Despite notable advances in medical care, infections due to Pseudomonas aeruginosa remain problematic and are a major public health concern. This is due, in part, to the fact that P aeruginosa is a very hardy and ubiquitous pathogen. It also has the ability to survive on surfaces including catheters and sinks. Its ubiquity is a testament to the bacterium’s ability to survive in hostile environments and is reflected in the array of infections it causes in humans, particularly in the hospital setting where it is one of the top 3 causes of opportunistic human infections.1

P aeruginosa is intrinsically resistant to many commercially available antibiotics. It also has a remarkable capacity to develop resistance to commonly used antibiotics like carbapenems, aminoglycosides, and fluoroquinolones through several resistance mechanisms that often present simultaneously.2-5 The term “multidrug resistant” (MDR) is often used to characterize the different patterns of multiple drug resistance exhibited by P aeruginosa, which has become a serious clinical concern and a prevalent topic of research.

A number of posters at IDWeek, which took place October 3-7, 2018, in San Francisco, California, presented results that shed new light on the risk factors for and treatment of MDR P aeruginosa. A crucial aspect of MDR P aeruginosa commonly addressed is the use of combination drug treatments. Because multiple mechanisms of resistance may be operating simultaneously, a multipronged approach using drugs that have been judiciously selected with respect to their molecular targets is becoming a more commonplace treatment strategy due to growing efficacy and resistance concerns with the use of single-agent therapy.


Ceftazidime/avibactam was approved within the past 3 years by the US Food and Drug Administration (FDA) for the treatment of infections caused by MDR gram-negative bacteria, including P aeruginosa. In combination with metronidazole, ceftazidime/avibactam is approved to treat complicated intra-abdominal infections; it is also approved for the treatment of complicated urinary tract infections, including acute pyelonephritis, in adult patients. Earlier this year, ceftazidime/avibactam received an FDA indication for hospital-acquired bacterial pneumonia (HABP) and ventilator-associated bacterial pneumonia (VABP).

A poster6 at IDWeek 2018 assessed the use of ceftazidime/avibactam in 168 US hospitals. Its use increased from 5/168 hospitals in 2015 to 92/168 in 2017. Therapy was empiric in 42% and targeted in 62% of the 2128 total encounters. For the latter, ceftazidime/avibactam was the sole antibiotic in 57% of encounters, with combination therapy including aminoglycosides, colistin, or tigecycline for the remaining 43%. The mortality rate was 22% and 25% for monotherapy and combination therapy, respectively.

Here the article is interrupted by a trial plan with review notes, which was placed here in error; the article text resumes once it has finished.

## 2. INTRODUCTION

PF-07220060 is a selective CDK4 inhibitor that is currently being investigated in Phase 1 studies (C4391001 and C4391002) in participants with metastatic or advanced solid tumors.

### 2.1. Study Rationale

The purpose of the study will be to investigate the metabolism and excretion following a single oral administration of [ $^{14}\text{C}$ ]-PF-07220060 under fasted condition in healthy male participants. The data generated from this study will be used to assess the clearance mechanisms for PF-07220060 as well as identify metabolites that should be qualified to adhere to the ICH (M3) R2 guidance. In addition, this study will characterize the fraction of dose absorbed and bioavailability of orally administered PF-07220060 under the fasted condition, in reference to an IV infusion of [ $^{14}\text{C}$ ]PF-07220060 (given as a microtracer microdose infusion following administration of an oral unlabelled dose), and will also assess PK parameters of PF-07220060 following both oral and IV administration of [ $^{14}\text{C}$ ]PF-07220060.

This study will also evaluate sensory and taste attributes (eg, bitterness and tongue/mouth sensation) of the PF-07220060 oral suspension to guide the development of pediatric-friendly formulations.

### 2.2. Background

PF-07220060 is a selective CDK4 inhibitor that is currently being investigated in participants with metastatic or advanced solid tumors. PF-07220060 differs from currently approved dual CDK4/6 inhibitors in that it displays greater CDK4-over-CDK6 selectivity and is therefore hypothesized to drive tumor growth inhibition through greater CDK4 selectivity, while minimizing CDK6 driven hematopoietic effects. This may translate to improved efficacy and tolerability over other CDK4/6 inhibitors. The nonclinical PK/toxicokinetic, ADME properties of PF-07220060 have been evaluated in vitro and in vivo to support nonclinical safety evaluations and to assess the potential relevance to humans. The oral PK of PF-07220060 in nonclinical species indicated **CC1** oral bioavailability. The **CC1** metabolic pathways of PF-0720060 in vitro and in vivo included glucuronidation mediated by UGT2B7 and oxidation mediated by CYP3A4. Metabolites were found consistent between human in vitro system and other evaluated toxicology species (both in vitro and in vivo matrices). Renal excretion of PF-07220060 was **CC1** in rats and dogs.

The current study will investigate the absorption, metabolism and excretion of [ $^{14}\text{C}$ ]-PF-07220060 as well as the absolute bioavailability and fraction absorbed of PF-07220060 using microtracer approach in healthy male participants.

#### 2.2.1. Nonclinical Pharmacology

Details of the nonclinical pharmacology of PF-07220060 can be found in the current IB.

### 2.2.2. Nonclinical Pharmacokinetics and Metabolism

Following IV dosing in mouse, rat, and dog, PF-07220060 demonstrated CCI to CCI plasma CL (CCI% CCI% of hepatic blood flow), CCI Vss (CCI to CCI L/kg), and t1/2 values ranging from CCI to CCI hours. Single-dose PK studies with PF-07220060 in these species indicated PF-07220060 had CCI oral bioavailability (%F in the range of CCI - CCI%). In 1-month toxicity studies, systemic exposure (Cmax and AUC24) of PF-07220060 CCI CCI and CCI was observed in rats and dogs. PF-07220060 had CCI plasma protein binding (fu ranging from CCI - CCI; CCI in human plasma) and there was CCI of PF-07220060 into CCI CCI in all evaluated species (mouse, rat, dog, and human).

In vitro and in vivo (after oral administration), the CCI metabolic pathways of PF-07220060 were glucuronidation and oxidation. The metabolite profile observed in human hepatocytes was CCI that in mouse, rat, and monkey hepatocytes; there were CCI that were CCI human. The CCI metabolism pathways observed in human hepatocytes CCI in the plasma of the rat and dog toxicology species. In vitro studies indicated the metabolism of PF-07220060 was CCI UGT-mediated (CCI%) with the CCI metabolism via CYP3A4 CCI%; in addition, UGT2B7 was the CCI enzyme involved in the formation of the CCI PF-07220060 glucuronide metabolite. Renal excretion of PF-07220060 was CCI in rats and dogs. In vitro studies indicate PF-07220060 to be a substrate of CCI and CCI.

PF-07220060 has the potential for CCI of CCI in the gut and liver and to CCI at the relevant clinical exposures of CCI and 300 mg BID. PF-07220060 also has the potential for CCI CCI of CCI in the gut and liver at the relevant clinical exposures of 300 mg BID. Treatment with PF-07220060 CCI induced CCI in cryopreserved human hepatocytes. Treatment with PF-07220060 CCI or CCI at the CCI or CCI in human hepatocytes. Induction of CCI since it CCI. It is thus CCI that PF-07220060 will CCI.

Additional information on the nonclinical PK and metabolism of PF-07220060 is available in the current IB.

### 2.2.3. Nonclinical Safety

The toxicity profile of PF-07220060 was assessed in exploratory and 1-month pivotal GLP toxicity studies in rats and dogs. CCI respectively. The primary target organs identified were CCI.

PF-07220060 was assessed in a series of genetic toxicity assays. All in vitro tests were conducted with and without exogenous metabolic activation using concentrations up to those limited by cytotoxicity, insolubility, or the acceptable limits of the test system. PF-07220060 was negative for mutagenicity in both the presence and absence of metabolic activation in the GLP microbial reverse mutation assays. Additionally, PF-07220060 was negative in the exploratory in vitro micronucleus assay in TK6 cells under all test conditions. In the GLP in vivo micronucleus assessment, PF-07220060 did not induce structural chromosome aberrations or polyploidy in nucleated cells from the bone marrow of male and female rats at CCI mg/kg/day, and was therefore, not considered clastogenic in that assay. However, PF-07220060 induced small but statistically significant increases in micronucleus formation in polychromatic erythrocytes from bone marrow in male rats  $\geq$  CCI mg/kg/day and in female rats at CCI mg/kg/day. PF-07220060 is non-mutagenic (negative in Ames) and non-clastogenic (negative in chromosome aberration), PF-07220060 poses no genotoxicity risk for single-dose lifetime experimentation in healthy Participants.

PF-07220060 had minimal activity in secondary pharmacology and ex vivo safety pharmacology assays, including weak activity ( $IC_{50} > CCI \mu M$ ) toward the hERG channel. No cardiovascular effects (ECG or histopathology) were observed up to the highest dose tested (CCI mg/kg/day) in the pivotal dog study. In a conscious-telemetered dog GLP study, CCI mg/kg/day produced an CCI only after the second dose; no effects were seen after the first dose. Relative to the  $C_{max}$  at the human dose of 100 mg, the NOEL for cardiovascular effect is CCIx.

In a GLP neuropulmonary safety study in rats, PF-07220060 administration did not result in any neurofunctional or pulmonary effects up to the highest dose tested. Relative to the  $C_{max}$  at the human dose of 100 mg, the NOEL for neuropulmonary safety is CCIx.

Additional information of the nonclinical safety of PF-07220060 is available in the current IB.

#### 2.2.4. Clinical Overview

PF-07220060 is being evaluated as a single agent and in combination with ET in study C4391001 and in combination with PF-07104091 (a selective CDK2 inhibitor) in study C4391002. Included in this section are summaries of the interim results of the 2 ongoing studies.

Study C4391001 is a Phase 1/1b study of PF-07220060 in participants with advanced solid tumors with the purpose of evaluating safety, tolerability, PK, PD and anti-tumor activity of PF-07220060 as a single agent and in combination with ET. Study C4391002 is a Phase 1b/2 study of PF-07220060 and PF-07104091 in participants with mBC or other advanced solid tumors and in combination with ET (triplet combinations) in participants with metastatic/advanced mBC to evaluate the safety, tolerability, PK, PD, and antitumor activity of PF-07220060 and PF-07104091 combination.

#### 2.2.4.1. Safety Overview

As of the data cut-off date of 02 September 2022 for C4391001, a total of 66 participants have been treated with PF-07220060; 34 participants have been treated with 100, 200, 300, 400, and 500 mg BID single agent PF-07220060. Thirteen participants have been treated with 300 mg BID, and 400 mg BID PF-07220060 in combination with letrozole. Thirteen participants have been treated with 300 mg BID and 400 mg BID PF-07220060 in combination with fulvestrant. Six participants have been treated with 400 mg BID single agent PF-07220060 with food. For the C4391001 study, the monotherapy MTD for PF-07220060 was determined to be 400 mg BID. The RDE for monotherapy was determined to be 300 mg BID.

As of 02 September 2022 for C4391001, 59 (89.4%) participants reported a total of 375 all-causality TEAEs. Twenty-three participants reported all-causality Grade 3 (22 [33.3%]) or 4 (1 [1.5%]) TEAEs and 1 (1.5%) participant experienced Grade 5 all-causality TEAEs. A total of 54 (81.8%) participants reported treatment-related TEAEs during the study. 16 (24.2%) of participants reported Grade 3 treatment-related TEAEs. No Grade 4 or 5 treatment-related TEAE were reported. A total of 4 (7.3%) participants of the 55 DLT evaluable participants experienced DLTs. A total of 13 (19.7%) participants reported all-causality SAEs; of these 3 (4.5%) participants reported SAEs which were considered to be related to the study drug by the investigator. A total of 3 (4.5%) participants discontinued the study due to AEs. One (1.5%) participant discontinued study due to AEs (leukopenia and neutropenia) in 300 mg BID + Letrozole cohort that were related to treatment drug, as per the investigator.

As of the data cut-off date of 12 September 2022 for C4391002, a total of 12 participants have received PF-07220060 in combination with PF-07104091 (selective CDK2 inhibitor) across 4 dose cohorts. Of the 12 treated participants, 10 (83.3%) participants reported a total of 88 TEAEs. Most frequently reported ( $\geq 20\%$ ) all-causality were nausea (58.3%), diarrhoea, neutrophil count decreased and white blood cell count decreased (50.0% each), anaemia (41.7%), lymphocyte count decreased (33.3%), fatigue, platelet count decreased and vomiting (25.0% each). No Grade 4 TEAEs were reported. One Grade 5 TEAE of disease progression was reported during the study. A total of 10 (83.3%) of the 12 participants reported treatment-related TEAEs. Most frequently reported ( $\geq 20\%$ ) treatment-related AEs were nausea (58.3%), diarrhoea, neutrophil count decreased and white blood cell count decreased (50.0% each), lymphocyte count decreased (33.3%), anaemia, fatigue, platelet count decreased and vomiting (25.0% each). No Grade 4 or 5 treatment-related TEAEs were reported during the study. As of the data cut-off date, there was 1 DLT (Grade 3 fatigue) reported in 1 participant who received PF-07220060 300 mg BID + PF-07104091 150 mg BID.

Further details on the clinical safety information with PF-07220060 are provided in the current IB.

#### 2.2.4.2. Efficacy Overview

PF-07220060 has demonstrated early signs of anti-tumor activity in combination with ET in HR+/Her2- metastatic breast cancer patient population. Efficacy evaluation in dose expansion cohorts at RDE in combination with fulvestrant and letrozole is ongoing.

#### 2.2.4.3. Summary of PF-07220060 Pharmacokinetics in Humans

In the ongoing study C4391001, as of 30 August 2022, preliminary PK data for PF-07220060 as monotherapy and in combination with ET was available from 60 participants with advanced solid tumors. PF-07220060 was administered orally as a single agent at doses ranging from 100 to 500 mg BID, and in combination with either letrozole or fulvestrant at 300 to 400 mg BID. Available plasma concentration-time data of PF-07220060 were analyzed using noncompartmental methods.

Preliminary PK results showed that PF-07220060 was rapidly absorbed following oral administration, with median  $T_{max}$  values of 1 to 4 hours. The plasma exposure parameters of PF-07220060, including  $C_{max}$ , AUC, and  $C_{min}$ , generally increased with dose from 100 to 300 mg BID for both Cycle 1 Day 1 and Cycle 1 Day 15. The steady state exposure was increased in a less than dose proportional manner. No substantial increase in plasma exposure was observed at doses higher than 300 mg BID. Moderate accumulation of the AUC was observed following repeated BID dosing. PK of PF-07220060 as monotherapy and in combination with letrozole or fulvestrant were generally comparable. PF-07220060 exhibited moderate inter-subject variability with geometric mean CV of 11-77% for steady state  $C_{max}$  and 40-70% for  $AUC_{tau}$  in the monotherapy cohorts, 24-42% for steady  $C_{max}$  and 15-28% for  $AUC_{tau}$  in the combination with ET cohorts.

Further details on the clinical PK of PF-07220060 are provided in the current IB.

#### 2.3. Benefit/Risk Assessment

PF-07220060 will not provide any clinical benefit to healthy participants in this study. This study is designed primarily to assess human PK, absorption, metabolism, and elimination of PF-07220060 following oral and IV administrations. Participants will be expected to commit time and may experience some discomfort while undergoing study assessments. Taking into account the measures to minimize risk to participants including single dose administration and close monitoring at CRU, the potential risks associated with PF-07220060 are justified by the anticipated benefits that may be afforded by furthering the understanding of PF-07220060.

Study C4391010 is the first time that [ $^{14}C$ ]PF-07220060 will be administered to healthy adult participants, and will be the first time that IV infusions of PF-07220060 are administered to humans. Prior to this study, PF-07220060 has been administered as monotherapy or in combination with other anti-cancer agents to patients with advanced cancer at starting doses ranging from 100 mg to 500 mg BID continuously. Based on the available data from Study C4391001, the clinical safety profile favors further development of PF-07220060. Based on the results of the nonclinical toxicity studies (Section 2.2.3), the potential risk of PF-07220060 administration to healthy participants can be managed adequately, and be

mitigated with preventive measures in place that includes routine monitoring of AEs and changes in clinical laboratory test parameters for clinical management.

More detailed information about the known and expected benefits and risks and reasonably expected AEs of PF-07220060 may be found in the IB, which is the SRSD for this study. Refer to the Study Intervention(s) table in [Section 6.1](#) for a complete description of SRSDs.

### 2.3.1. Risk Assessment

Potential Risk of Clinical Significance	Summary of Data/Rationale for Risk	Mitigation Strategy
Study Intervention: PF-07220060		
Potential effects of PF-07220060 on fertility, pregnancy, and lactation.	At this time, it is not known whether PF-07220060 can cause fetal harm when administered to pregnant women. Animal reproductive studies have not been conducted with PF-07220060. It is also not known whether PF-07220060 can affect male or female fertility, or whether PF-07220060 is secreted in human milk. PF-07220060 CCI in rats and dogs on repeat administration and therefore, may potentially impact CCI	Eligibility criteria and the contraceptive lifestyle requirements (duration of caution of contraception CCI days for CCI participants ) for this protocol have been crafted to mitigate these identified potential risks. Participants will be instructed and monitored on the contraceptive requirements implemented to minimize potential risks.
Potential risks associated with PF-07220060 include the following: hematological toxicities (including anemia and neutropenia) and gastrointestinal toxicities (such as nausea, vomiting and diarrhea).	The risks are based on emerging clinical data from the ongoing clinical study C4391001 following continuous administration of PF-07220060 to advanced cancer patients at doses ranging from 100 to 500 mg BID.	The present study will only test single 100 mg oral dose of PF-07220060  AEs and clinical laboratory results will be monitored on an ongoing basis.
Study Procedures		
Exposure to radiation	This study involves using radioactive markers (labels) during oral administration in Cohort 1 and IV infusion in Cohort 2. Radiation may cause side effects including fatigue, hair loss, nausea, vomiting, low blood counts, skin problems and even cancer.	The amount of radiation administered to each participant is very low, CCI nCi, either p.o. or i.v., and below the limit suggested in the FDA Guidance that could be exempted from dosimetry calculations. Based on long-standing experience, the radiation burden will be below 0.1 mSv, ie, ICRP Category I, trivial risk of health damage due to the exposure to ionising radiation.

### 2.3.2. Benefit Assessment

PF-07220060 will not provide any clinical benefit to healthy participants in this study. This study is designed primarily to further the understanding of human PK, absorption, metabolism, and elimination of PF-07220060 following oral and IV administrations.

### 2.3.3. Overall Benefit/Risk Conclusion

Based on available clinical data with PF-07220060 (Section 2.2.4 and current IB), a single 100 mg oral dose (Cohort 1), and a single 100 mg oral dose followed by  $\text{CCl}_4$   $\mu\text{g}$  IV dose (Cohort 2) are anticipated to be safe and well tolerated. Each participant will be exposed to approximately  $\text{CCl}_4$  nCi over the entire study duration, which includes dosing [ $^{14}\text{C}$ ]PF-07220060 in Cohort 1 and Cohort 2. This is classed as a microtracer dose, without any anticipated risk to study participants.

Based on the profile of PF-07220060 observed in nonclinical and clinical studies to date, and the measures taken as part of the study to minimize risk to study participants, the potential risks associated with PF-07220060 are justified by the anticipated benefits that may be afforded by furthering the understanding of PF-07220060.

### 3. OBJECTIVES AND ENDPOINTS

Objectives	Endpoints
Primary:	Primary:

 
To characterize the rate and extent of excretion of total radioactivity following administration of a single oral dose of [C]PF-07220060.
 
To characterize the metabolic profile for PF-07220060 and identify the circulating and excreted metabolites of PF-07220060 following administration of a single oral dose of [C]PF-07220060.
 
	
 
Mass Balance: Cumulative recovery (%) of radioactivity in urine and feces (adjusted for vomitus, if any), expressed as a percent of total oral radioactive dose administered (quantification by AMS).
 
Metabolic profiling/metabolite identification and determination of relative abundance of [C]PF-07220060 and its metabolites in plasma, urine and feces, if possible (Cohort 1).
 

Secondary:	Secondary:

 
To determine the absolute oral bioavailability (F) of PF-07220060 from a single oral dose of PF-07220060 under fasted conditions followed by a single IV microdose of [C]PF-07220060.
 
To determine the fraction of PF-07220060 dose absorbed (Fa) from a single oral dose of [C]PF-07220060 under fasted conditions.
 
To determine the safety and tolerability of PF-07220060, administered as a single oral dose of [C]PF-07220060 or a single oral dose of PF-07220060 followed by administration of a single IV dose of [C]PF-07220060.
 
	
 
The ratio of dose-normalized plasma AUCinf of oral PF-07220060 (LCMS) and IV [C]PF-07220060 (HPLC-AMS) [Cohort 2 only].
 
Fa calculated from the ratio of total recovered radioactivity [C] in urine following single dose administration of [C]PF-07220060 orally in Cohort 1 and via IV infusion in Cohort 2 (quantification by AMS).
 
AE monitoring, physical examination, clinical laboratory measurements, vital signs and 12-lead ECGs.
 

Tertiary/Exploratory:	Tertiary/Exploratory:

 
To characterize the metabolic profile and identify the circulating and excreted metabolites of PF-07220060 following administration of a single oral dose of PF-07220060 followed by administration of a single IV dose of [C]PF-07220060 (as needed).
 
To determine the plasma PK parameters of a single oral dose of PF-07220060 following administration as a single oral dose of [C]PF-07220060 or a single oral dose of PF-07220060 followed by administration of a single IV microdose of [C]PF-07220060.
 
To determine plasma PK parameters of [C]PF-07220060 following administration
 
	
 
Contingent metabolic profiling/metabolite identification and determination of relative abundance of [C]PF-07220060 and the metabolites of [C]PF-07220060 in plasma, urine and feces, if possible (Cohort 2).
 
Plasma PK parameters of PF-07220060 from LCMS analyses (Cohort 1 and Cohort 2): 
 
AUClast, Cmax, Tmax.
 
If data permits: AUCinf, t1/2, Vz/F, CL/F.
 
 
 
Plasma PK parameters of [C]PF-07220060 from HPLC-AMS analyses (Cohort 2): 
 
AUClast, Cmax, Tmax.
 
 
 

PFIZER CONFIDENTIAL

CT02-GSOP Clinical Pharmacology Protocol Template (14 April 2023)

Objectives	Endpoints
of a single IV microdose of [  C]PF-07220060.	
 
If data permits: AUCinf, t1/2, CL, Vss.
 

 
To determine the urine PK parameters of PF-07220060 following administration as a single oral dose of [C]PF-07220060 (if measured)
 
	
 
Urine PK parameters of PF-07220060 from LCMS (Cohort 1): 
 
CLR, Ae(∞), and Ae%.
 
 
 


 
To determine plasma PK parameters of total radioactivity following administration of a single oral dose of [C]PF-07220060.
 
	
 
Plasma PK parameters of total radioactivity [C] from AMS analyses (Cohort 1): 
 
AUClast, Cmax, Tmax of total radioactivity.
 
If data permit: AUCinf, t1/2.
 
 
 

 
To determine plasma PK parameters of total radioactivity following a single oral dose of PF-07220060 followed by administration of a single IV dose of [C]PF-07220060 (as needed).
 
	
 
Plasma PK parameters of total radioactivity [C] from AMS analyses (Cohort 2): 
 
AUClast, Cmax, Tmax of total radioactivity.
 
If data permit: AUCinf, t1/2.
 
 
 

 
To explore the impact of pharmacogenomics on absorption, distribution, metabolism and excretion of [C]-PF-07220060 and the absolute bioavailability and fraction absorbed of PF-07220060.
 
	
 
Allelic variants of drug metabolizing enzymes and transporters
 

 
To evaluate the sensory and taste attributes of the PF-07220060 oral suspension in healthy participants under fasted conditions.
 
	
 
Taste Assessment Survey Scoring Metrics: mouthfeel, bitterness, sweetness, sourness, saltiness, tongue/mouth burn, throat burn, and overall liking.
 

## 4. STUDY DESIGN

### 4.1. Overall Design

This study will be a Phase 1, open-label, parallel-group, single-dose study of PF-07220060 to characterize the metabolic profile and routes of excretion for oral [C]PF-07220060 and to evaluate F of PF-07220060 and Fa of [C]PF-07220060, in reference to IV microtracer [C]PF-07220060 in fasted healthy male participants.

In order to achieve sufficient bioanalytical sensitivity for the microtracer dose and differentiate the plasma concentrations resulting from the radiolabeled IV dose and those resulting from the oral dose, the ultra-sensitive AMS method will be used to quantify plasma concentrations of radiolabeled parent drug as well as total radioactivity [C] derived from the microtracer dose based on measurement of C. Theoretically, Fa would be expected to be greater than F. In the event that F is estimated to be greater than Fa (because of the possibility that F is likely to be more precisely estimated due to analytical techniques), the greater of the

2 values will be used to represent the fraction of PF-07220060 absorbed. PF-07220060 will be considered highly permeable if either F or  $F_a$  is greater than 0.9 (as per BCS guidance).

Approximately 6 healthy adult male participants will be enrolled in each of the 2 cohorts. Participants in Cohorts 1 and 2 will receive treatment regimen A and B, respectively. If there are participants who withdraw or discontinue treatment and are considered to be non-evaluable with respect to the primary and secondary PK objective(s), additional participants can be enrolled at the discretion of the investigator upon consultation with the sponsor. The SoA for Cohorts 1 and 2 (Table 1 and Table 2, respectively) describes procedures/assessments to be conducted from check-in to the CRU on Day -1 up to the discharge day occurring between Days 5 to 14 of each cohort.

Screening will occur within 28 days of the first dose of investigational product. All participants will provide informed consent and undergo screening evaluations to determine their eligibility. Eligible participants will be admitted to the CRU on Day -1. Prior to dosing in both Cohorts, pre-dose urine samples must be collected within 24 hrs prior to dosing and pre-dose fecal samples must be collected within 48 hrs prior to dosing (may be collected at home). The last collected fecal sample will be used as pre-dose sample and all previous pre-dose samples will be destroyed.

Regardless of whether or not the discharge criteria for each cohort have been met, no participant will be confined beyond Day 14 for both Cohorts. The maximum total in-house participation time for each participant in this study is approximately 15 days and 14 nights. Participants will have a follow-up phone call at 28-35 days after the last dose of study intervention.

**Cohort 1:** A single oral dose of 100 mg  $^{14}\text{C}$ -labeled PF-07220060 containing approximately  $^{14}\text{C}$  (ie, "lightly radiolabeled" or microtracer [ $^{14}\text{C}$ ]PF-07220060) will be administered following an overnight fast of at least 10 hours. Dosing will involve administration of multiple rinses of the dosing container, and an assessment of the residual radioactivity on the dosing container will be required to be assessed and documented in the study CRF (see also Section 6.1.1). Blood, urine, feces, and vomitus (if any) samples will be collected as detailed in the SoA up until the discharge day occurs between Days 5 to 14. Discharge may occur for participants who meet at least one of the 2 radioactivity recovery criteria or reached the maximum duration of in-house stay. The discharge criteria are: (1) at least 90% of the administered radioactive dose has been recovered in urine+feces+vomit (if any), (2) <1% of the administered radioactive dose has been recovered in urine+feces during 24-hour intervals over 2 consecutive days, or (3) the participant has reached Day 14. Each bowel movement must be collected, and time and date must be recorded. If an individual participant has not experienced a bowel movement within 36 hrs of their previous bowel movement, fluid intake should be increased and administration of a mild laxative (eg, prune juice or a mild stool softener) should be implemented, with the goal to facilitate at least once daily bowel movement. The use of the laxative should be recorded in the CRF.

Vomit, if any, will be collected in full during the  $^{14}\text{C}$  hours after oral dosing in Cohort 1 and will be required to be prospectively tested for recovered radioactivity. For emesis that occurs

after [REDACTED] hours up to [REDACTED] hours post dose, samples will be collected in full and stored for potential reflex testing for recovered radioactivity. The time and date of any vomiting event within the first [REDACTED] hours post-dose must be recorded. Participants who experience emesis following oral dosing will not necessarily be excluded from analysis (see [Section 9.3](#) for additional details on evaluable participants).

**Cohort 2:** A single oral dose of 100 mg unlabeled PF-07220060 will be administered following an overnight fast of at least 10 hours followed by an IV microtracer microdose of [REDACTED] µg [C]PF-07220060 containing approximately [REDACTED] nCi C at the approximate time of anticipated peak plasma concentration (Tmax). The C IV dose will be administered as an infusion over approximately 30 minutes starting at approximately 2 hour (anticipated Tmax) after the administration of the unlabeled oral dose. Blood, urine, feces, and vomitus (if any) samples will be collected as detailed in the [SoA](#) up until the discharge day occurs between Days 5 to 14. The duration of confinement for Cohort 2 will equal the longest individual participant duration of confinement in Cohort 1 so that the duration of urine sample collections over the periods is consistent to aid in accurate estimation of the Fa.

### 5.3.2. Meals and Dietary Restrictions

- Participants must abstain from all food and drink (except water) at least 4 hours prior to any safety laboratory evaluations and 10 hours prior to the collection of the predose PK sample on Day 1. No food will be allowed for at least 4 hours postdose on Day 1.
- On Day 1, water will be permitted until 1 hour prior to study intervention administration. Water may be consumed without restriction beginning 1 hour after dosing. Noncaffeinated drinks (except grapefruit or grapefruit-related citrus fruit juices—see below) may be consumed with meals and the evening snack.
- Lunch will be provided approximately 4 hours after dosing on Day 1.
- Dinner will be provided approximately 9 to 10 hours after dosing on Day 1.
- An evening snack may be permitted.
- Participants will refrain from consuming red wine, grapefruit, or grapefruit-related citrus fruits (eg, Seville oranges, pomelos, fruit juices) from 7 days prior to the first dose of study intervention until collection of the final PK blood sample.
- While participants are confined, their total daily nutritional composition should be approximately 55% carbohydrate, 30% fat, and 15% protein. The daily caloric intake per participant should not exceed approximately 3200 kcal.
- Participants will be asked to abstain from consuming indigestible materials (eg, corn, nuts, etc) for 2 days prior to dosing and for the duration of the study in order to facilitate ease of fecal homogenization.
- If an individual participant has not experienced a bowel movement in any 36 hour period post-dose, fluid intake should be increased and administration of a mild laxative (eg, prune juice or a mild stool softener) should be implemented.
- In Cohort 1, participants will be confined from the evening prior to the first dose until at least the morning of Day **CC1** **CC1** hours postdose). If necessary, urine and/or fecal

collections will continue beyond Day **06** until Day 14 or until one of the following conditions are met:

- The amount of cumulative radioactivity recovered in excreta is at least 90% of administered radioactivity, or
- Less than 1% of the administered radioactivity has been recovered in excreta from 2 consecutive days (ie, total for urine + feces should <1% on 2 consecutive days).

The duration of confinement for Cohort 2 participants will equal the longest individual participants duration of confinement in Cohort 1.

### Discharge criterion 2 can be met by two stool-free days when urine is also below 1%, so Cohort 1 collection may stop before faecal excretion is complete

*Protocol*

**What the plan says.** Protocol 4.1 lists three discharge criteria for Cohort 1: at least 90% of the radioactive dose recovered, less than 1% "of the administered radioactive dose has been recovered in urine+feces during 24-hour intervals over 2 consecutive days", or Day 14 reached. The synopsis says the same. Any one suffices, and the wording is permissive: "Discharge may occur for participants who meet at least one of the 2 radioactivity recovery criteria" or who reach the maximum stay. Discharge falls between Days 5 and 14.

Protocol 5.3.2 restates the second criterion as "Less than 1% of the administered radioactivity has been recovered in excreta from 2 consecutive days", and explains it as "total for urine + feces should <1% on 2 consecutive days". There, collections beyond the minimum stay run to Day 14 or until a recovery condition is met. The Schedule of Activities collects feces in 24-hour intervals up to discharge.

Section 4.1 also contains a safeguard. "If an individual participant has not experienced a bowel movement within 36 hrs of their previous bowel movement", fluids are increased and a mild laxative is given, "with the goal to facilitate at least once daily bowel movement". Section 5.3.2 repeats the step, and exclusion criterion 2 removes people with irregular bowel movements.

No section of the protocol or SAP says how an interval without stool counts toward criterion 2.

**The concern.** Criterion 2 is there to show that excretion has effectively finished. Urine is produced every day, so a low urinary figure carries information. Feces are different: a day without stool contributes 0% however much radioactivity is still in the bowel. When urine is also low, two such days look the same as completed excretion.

Another IDWeek 2018 study7 also involved a nationwide analysis but focused on antimicrobial susceptibility patterns from patients with pneumonia. The survey of 70 US medical centers included ceftazidime/avibactam treatment of pneumonia caused by P aeruginosa. Isolates from VABP (n = 183) were comparably susceptible to ceftazidime/avibactam vs ceftolozane/tazobactam (97.8% vs 99.5%). The similarity extended to MDR and extensively drug-resistant (XDR) P aeruginosa.


Ceftolozane/tazobactam is approved by the FDA for the treatment of complicated urinary tract infections and, in combination with metronidazole, for complicated intra-abdominal infections. The combination has also been studied for the treatment of adult patients with either HABP or VABP, and news of ceftolozane/tazobactam meeting its phase 3 primary end point of all-cause mortality and clinical cure rate was recently announced.8

The IDWeek data focused on the real-world value of ceftolozane/tazobactam. One poster9 assessed the performance of ceftolozane/tazobactam in 253 US hospitals nationwide. The majority (78%) of the infections were due to P aeruginosa, and most patients had at least 3 comorbidities. Despite the complex nature of these patients, the outcomes among patients treated with ceftolozane/tazobactam were positive, although the lack of a comparator group limited full interpretation. Future comparator studies are needed to better understand outcomes associated with ceftolozane/tazobactam relative to other commonly used antibiotics in patients with highly antibiotic-resistant gram-negative infections.

Another poster10 described retrospective chart review outcomes of ceftolozane/tazobactam therapy in patients with MDR P aeruginosa bloodstream infections. The primary outcome was 30-day mortality (28% and 43% overall and for patients receiving concomitant therapy, respectively) and in-hospital mortality (24% and 29%, respectively). Mortality was highest (63%) for patients with pneumonia. Secondary outcomes included microbiologic cure assessed as described above (80% and 79%, respectively) and clinical success as described above (76% and 71%, respectively). These and other data presented in the poster support the use of ceftolozane/tazobactam for patients with MDR P aeruginosa bloodstream infections, although the strategy may not be optimal if the bacteremia arises because of pneumonia.

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A retrospective, multisite cohort study11 analyzed the treatment of MDR/XDR P aeruginosa infection in 117 patients. At the time the infection developed, 42% of the patients had severe sepsis or septic shock, and 68% were in the intensive care unit. Ceftolozane/tazobactam produced a higher rate of clinical cure (79% vs 62%; P = .046) and a lower incidence of acute kidney injury (7% vs 33%; P < .001) compared with polymyxin/aminoglycoside-based therapy. The real-world findings demonstrate that ceftolozane/tazobactam can improve outcomes in invasive infections due to MDR/XDR P aeruginosa in comparison with polymyxin/aminoglycoside treatment.